Climate change report hits hard for northwestern Ontario environmentalist
Some in the region hope the Canada's Changing Climate report will serve as a call to action
When she was first briefed on its contents, Teika Newton said the Canada's Changing Climate Report hit her "like a punch to the gut."
For someone who works with climate policy on a daily basis, the information wasn't particularly new, she said. Newton is a membership campaign coordinator with Climate Action Network Canada and lives in Kenora, Ont.
Still, it felt overwhelming.
"It was just the heaviness of having it all summarized in that one package and hearing the severity of what Canada has already faced, and what lies ahead," she said in an interview with CBC Thunder Bay's Superior Morning.
"It's a lot to digest."
The report, which was commissioned by Environment and Climate Change Canada, and released early this week, highlighted the fact that Canada is warming, on average, at twice the global rate.
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It offered a glimpse into the kinds of changes northwestern Ontario might face in the coming years, Newton said, including winters with less snow pack and more rain, as well as drier summers, "and with that, an increased risk of forest fire, probably, for our region."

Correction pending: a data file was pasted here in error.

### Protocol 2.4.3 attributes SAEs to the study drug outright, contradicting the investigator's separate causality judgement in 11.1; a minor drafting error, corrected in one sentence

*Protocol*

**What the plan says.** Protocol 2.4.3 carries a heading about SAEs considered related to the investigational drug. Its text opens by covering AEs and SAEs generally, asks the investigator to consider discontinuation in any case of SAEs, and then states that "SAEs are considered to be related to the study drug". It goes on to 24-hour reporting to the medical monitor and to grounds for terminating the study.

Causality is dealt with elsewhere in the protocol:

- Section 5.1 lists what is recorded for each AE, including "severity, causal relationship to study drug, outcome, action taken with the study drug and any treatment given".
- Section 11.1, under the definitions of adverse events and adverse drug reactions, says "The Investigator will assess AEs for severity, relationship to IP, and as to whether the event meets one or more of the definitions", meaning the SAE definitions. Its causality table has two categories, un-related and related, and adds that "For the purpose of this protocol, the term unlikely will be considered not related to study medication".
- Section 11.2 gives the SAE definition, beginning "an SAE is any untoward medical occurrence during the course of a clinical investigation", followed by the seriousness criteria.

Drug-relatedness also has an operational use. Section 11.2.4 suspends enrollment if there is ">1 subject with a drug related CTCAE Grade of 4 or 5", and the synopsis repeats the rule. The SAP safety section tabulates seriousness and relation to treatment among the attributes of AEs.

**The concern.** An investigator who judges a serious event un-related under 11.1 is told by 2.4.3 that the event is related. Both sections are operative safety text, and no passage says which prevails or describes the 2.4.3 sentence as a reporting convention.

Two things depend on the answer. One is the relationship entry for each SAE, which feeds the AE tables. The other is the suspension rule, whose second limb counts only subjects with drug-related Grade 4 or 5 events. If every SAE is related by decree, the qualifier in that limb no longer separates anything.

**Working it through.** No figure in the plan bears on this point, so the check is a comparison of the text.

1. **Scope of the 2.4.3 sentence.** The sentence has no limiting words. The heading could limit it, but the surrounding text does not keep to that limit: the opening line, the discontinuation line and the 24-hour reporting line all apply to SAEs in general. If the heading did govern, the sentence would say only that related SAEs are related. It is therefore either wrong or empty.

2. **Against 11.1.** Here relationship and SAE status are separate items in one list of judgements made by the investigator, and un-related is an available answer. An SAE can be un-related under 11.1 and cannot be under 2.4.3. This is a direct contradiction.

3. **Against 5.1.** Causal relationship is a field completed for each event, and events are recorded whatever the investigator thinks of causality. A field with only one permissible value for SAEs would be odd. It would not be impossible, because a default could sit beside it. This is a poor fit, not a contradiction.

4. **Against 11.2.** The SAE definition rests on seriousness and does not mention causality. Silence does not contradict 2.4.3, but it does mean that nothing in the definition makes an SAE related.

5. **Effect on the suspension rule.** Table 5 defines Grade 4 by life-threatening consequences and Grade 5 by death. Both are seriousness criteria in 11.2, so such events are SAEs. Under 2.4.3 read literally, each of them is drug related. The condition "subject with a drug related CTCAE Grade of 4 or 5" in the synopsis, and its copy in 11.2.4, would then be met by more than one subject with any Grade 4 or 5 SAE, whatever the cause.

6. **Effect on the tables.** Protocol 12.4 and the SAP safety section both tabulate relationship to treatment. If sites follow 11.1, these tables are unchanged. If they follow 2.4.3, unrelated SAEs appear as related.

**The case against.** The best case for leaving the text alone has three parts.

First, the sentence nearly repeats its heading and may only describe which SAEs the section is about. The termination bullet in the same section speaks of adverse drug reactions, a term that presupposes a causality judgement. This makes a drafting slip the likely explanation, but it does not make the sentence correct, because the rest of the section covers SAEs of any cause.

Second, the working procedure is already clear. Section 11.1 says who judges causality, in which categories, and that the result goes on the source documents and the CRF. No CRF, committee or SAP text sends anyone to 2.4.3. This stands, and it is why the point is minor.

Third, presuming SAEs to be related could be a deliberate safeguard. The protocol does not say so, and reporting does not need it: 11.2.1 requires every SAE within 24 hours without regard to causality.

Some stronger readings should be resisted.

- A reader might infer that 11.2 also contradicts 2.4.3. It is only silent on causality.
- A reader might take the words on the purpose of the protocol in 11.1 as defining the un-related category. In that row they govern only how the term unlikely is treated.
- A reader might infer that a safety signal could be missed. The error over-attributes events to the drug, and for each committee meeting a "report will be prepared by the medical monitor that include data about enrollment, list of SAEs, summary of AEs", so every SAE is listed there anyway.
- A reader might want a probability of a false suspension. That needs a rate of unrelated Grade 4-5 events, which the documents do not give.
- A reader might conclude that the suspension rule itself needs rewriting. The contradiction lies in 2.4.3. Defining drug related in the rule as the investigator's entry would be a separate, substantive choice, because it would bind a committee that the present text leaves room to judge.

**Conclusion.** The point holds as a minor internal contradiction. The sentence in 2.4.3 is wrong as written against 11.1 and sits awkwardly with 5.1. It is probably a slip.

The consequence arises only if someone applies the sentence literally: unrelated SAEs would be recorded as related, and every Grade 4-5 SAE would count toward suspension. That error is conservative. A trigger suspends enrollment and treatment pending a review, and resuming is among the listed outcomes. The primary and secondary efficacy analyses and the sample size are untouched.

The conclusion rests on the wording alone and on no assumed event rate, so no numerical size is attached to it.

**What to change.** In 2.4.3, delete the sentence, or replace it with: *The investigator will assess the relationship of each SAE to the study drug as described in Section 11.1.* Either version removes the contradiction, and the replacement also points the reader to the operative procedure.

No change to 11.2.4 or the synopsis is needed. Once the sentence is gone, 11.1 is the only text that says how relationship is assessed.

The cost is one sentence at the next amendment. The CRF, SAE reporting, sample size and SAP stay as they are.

More reports are expected to follow this one, she added, which will more closely examine regional impacts.
The report comes as a welcome addition to longstanding research on climate change, said Michael Rennie, an associate professor in the biology department at Lakehead University in Thunder Bay, Ont., adding that it backs up research on climate change being conducted at the IISD Experimental Lakes Area (ELA) in northwestern Ontario, where he is a research fellow.
"A lot of the things that are in the report we've been seeing at ELA for the past 50 years," he said.
Rennie, who does research focused on freshwater biology, said there's no question freshwater ecosystems in the region will see significant changes due to warming temperatures.
"So we've done research that shows ... summers have increased in length, on average, by about three weeks over the past 50 years," he said. "Which sounds like a great thing. But if you're, say, a lake trout that relies on cold water habitat in lakes, that can be a real problem."
Both Rennie and Newton said they hope the report draws attention to the need for climate change action in Canada.
"Unfortunately climate action in Canada has become a very politically partisan issue," said Newton. "It's become very divisive. And we frankly don't have time for this."
With files from Superior Morning